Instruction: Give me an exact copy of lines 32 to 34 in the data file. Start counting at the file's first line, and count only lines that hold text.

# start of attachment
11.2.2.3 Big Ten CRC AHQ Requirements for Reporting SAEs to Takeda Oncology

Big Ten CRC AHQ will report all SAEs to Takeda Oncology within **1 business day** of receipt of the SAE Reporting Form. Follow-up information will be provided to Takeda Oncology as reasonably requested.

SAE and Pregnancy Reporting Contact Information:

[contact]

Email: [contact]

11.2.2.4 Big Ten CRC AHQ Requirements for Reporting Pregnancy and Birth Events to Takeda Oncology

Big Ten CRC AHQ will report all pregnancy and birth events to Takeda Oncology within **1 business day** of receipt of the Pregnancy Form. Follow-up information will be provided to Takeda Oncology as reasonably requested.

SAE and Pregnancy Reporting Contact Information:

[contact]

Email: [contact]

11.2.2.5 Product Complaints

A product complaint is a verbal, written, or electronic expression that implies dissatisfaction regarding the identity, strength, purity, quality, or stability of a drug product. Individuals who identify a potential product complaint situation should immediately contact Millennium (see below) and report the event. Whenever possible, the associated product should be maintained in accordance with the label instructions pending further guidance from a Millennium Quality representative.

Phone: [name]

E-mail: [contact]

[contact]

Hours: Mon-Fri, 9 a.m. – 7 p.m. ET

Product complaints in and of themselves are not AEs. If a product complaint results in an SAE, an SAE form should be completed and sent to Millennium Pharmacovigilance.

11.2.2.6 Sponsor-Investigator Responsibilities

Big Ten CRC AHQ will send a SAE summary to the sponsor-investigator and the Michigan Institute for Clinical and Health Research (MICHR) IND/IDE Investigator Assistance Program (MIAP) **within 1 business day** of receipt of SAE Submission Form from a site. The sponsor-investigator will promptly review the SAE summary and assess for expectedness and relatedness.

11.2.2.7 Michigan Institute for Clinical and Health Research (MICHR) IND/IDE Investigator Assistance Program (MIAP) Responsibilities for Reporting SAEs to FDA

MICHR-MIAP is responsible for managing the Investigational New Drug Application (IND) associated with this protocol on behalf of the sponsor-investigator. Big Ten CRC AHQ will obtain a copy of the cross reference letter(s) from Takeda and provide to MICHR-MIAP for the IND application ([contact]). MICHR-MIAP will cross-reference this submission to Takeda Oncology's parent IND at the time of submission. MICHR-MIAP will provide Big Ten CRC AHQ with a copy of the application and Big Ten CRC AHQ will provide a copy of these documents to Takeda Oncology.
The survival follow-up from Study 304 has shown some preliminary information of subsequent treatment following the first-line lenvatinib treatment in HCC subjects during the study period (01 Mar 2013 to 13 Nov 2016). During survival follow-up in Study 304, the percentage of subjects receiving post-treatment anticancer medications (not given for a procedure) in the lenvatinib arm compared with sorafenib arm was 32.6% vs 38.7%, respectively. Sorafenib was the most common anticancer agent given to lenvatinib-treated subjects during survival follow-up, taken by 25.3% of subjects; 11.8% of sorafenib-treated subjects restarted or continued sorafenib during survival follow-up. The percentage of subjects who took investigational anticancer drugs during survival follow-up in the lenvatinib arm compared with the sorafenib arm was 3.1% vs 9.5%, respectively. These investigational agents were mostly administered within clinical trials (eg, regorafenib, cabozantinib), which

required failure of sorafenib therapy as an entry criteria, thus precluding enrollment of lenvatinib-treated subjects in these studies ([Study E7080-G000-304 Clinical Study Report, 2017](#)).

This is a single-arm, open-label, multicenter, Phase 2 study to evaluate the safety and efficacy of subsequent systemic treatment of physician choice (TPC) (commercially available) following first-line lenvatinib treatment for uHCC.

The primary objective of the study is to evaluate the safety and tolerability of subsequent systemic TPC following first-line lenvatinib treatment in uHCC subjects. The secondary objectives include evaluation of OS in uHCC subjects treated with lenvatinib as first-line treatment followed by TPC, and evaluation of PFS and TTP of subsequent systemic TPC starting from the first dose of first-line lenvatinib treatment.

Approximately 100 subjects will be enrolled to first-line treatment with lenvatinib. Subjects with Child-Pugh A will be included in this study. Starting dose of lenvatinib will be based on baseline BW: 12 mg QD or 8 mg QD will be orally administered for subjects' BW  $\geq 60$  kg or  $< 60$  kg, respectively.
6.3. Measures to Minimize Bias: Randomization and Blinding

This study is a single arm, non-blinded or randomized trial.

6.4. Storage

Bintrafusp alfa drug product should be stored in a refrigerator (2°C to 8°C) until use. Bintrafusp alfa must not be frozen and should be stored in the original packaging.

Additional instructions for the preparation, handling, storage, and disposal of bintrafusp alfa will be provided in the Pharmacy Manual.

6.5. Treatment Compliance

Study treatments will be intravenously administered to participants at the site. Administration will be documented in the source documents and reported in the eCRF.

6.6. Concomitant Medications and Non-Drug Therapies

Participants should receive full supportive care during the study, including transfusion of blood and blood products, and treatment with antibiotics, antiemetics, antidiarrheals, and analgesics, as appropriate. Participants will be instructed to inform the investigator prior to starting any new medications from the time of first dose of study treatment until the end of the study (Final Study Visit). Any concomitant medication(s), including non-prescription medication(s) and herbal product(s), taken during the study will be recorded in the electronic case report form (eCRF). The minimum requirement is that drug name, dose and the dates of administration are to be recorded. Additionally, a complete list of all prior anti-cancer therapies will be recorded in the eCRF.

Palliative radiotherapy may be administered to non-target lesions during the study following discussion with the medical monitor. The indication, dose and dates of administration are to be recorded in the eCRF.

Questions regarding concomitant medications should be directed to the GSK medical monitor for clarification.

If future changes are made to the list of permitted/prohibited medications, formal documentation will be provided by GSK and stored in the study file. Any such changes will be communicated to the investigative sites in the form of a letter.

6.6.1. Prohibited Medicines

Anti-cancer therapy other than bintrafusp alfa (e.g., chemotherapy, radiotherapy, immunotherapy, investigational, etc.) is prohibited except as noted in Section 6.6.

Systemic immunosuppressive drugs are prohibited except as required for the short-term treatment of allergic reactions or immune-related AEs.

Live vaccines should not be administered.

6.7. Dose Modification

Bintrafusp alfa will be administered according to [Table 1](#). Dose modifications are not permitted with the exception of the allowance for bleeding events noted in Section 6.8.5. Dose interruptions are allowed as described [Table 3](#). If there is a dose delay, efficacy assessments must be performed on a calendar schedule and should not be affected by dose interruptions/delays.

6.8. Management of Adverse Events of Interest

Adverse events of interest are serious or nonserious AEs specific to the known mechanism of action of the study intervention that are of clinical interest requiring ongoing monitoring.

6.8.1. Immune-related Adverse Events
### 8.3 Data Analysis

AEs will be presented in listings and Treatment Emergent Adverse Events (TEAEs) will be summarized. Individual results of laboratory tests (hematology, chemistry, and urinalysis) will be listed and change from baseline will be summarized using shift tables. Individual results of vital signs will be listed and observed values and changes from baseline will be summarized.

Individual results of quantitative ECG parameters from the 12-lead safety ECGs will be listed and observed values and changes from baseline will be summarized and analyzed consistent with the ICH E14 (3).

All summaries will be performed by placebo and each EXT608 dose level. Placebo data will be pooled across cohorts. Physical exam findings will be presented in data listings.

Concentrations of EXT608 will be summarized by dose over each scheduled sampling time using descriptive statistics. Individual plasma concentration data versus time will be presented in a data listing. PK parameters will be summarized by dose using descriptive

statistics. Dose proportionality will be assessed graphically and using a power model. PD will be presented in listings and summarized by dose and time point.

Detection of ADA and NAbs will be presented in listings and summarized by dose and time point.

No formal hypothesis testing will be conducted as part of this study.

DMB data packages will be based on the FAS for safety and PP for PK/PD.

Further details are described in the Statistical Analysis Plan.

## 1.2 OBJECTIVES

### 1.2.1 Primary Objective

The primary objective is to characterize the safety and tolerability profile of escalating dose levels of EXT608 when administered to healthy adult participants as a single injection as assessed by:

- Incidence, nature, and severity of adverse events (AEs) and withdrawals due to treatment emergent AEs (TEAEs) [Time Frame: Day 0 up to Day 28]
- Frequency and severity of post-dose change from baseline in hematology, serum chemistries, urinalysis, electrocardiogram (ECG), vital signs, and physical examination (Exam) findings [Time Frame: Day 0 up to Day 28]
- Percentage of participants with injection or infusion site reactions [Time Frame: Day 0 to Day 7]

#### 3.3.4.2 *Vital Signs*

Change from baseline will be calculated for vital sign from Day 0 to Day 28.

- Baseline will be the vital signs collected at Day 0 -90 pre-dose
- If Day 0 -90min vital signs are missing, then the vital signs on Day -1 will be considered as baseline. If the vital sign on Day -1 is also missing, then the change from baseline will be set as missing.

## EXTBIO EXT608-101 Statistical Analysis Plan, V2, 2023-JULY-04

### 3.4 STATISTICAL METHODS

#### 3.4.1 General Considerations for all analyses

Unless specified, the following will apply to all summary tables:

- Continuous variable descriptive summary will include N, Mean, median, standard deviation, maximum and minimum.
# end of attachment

6.5. Treatment Compliance

Study treatments will be intravenously administered to participants at the site. Administration will be documented in the source documents and reported in the eCRF.

6.6. Concomitant Medications and Non-Drug Therapies